The research showed that certain mental conditions could be avoided in adulthood if difficult periods were dealt with positively at a younger age.
To ensure our design skills were applied to the right context, we conducted research at every phase of our project. We looked at the mental illness data for children in London, read up on psychology theories, conducted in-person interviews with families and psychologists and finally tested our ideas in workshops with parents and kids.
Our research showed that we were tackling a huge problem and an intangible one so the first step we took was narrowing the brief. We decided to focus on 5-8-year-olds as kids' cognitive abilities changed significantly over the years and what was appropriate for a 5-year-old would not be for 10-year-old.
We also wanted to create a service that focused on meaningful interactions between parents and kids and one they could practice at home that integrated into their routines.
Finally, we wanted to apply the theory pioneered by Susan A David called "emotional agility" that essentially meant that we need to be able to deal with all our emotions both negative and bad in a constructive way and not push away normal emotions to embrace false positivity. Being emotionally agile often leads to people that are better equipped to deal with the difficulties in life and battle conditions like depression and anxiety.
We came up with a service proposition that we called "Feelings Lab". Feelings lab is an emotional learning program for both parents and kids that creates a safe space at home where they can play and reflect on the wide range of emotions. Feelings lab would consist of both physical materials that would arrive weekly as well as a parent app that provides daily learning exercises and access to expert information. All exercises and materials would be co-designed by experts like child psychologists and we were mindful to not introduce more screen time for the children.
Feelings Lab would work by implementing four components that would each trigger a learning cycle. The first was playful activities that triggered emotional learning into a routine - these exercises were in the form of physical materials. The second was reflection and documentation that would help emotional learning in the context of daily events. The second two components were for parents that were on the app. The app would have a guide to decoding the activities they did to make sense of how their child was doing and finally access an expert for specific needs and advice.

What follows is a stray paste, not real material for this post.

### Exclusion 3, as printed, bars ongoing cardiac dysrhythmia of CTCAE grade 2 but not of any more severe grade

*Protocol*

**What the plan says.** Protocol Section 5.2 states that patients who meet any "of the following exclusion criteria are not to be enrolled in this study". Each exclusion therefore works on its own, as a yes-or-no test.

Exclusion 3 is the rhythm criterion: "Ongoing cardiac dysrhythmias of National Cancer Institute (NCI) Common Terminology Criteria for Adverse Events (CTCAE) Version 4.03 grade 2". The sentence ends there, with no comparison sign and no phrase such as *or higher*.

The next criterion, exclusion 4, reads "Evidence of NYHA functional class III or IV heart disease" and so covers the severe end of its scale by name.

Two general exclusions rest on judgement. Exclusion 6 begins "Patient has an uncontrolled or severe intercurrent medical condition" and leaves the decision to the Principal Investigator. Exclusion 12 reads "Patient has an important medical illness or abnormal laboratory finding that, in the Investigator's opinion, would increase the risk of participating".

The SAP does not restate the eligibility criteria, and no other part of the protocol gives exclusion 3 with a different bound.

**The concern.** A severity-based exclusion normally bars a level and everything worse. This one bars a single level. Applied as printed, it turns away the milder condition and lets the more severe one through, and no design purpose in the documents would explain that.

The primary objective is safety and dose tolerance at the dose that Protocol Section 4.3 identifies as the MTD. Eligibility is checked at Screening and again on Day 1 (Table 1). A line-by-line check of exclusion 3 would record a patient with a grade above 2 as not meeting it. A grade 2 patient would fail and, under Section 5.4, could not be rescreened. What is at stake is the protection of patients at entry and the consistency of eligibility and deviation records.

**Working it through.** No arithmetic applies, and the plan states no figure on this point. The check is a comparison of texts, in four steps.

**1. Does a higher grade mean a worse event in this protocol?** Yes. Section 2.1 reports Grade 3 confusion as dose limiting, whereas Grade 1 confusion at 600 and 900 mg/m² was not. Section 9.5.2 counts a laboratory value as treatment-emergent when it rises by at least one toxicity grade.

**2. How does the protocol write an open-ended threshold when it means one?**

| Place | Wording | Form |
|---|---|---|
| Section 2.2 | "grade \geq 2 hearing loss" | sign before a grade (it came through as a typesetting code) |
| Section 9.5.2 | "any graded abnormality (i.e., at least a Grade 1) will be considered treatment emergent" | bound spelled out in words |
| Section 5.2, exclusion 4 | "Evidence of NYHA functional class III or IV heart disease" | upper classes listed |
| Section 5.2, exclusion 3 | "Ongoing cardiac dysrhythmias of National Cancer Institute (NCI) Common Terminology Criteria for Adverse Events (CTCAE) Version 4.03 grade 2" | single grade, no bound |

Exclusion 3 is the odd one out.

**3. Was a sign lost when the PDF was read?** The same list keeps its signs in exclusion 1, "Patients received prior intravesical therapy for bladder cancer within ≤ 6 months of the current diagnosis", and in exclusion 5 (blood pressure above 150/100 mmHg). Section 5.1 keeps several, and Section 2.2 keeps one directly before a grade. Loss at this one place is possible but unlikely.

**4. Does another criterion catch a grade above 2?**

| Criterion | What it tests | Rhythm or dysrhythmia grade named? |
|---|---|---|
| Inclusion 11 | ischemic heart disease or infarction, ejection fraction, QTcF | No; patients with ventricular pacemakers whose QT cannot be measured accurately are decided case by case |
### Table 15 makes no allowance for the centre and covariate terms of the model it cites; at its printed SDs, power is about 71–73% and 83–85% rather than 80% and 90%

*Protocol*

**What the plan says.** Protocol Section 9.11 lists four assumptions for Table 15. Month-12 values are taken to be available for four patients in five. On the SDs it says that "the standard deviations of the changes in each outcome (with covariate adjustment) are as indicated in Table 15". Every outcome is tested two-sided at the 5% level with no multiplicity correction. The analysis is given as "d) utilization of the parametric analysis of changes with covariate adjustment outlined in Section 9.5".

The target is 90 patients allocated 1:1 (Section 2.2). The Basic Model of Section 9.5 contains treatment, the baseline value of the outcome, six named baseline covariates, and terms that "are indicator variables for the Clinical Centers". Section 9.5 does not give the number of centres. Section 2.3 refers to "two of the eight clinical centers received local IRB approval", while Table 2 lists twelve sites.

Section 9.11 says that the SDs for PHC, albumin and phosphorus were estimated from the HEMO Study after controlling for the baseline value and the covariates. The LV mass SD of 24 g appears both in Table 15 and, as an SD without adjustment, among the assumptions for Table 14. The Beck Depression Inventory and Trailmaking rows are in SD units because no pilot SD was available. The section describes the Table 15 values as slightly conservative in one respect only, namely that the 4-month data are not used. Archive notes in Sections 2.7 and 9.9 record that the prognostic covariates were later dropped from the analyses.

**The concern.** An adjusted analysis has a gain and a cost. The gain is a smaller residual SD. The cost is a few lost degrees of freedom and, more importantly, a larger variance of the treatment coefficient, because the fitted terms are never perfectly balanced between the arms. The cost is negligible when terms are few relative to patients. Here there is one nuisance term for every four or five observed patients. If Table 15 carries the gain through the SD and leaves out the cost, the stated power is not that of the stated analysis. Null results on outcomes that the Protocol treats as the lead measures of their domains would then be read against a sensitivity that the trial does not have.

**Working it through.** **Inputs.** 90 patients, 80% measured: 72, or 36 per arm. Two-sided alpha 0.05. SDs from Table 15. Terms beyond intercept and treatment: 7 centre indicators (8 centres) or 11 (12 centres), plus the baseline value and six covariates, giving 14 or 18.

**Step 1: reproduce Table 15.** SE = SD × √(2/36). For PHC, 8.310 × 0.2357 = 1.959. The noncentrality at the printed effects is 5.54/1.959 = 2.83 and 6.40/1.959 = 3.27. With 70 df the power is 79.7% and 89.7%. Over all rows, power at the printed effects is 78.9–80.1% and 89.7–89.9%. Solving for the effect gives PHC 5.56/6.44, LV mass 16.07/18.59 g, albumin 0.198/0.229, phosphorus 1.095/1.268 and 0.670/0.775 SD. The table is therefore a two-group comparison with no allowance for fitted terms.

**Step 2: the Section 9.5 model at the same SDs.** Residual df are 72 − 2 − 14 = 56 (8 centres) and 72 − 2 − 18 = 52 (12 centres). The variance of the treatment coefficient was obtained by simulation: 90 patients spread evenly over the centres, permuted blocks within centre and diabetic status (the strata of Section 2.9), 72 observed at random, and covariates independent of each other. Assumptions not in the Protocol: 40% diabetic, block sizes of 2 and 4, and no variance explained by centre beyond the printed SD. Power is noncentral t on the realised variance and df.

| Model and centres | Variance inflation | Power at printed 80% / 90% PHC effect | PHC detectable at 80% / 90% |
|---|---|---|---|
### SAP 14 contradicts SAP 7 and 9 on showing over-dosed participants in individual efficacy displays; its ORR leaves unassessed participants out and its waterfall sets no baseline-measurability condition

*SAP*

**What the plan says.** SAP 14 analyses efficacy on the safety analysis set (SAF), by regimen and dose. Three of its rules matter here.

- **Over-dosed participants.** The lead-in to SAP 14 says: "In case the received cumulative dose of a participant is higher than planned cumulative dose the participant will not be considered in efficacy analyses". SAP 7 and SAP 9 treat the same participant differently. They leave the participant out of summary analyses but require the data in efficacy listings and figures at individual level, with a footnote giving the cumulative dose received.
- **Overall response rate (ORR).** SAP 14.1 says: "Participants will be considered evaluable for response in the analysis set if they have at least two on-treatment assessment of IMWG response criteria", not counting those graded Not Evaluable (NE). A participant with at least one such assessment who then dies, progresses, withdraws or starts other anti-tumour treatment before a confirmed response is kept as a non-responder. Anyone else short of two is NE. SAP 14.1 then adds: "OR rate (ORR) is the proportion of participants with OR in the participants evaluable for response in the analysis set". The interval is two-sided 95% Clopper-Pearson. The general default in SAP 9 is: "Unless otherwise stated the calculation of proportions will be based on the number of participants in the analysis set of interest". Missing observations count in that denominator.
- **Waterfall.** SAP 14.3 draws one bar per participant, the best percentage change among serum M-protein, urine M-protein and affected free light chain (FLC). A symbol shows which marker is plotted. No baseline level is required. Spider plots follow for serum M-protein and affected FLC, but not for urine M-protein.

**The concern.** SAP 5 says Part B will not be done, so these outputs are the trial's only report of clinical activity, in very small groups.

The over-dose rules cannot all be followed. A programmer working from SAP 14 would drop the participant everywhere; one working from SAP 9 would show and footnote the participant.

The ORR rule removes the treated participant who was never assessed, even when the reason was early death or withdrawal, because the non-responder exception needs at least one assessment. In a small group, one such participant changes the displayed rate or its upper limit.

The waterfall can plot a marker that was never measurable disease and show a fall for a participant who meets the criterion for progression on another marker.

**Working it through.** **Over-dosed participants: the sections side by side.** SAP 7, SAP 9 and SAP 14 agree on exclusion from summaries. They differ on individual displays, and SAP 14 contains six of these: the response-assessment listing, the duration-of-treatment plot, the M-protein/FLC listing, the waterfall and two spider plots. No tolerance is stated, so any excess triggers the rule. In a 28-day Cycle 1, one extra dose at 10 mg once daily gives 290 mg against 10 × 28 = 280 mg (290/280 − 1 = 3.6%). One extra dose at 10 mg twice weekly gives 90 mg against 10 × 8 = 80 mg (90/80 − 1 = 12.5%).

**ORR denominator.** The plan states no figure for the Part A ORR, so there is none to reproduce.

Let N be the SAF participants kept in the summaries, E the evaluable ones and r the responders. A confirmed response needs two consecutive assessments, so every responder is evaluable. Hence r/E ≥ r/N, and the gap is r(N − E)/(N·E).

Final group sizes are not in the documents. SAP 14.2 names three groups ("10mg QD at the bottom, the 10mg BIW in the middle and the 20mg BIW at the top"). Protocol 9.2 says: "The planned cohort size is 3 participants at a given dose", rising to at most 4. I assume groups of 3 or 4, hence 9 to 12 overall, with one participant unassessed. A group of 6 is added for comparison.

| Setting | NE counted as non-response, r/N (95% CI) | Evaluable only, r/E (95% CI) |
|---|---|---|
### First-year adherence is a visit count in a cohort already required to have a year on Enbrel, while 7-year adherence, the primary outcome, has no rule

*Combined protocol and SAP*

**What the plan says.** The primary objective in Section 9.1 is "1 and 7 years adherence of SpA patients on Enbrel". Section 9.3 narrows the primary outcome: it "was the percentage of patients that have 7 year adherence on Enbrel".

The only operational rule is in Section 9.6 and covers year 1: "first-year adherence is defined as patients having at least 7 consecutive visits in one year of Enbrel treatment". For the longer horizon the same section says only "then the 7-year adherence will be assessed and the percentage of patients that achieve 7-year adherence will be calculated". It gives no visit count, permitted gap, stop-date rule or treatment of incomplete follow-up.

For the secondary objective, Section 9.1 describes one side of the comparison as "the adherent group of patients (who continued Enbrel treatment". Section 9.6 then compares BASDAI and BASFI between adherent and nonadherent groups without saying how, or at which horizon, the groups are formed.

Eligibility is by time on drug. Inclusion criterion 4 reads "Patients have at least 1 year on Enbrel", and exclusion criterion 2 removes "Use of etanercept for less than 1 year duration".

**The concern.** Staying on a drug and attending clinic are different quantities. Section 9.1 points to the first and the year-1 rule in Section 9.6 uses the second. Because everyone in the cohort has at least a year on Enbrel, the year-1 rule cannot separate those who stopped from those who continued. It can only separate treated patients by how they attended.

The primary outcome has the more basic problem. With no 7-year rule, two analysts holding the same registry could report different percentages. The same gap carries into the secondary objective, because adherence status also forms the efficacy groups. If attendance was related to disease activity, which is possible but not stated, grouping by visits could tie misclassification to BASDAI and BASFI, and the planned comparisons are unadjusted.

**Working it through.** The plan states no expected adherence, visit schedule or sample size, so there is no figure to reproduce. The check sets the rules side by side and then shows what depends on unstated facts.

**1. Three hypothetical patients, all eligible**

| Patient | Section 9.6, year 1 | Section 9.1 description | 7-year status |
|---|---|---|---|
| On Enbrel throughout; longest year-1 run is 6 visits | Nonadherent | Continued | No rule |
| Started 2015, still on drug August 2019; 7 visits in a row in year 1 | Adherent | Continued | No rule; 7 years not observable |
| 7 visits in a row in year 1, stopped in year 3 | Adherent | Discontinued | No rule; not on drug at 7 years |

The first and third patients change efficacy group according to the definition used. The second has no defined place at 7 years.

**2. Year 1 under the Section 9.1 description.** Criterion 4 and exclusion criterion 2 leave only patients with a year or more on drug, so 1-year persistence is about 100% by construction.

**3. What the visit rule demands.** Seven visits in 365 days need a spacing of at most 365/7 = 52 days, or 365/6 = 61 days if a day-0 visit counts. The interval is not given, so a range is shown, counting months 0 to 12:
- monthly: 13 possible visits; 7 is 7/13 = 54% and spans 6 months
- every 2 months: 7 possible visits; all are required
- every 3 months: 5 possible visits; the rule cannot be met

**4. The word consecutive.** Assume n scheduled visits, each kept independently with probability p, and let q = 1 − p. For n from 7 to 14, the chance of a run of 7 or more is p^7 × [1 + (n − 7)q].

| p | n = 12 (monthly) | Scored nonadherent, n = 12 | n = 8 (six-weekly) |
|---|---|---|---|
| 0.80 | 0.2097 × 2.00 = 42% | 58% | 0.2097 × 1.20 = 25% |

We showed the prototypes of the learning exercises we had developed to a child psychologist and conducted a workshop for parents and kids at a park.
The workshop at the park was probably one of the most fun and challenging workshops I have ever run. We had picked anger as a topic to discuss and the workshop created an open dialogue with the parents. We saw how much they were worried about mental illness and how much a program like this could ease their guilt. As for the kids, they seemed to have a blast but we weren't sure how much of our teachings really stuck- which stressed to us that it was all about a calm home setting and repeated learning that would really be valuable for emotional learning over time.
How to design for kids and use technology in a responsible way.
We realised more screen time was not useful and it would be better to have activities that parents and kids could do together in person. Additionally, as we were dealing with very sensitive issues we positioned our service as an emotionally wellbeing service rather than one for mental illness.
Immersive ethnographic research
We went into people's home and spent a significant time with them. Parents opened up to us about their own mental illnesses and worries and all that provided critical insight for designing the service.
Design for something intangible like mental illness and still make a tangible impact
The process made me think critically about my practice as I was using my design skills in a brand new way and allowed me to design expert activities without being an expert myself.
Think about long-term implications
What would the success of this program be? How would we measure it? How would children who went through this program interact with children who hadn't? These were all the hard questions that I had to think about how we would measure the impact of our service.